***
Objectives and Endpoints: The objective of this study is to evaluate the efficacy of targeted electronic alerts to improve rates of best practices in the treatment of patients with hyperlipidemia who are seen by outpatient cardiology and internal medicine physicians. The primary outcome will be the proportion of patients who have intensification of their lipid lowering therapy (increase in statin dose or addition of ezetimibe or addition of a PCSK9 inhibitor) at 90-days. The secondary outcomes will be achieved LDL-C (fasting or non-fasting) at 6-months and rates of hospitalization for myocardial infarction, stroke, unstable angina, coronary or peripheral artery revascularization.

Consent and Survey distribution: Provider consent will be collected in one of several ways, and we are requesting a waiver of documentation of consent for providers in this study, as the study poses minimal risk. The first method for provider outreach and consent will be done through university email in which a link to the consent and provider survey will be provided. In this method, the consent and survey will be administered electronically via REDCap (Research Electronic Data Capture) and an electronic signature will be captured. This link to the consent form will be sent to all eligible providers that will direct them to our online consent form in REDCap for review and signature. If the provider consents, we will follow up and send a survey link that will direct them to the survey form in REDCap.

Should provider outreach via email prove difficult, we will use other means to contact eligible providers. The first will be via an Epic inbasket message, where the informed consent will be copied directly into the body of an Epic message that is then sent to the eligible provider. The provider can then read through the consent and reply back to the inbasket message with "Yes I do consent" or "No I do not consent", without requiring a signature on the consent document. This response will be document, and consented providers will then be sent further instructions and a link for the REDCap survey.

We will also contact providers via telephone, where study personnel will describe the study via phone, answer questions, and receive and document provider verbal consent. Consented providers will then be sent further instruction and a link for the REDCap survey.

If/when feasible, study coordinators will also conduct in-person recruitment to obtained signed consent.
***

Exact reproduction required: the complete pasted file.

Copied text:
Objectives and Endpoints: The objective of this study is to evaluate the efficacy of targeted electronic alerts to improve rates of best practices in the treatment of patients with hyperlipidemia who are seen by outpatient cardiology and internal medicine physicians. The primary outcome will be the proportion of patients who have intensification of their lipid lowering therapy (increase in statin dose or addition of ezetimibe or addition of a PCSK9 inhibitor) at 90-days. The secondary outcomes will be achieved LDL-C (fasting or non-fasting) at 6-months and rates of hospitalization for myocardial infarction, stroke, unstable angina, coronary or peripheral artery revascularization.

Consent and Survey distribution: Provider consent will be collected in one of several ways, and we are requesting a waiver of documentation of consent for providers in this study, as the study poses minimal risk. The first method for provider outreach and consent will be done through university email in which a link to the consent and provider survey will be provided. In this method, the consent and survey will be administered electronically via REDCap (Research Electronic Data Capture) and an electronic signature will be captured. This link to the consent form will be sent to all eligible providers that will direct them to our online consent form in REDCap for review and signature. If the provider consents, we will follow up and send a survey link that will direct them to the survey form in REDCap.

Should provider outreach via email prove difficult, we will use other means to contact eligible providers. The first will be via an Epic inbasket message, where the informed consent will be copied directly into the body of an Epic message that is then sent to the eligible provider. The provider can then read through the consent and reply back to the inbasket message with "Yes I do consent" or "No I do not consent", without requiring a signature on the consent document. This response will be document, and consented providers will then be sent further instructions and a link for the REDCap survey.

We will also contact providers via telephone, where study personnel will describe the study via phone, answer questions, and receive and document provider verbal consent. Consented providers will then be sent further instruction and a link for the REDCap survey.

If/when feasible, study coordinators will also conduct in-person recruitment to obtained signed consent.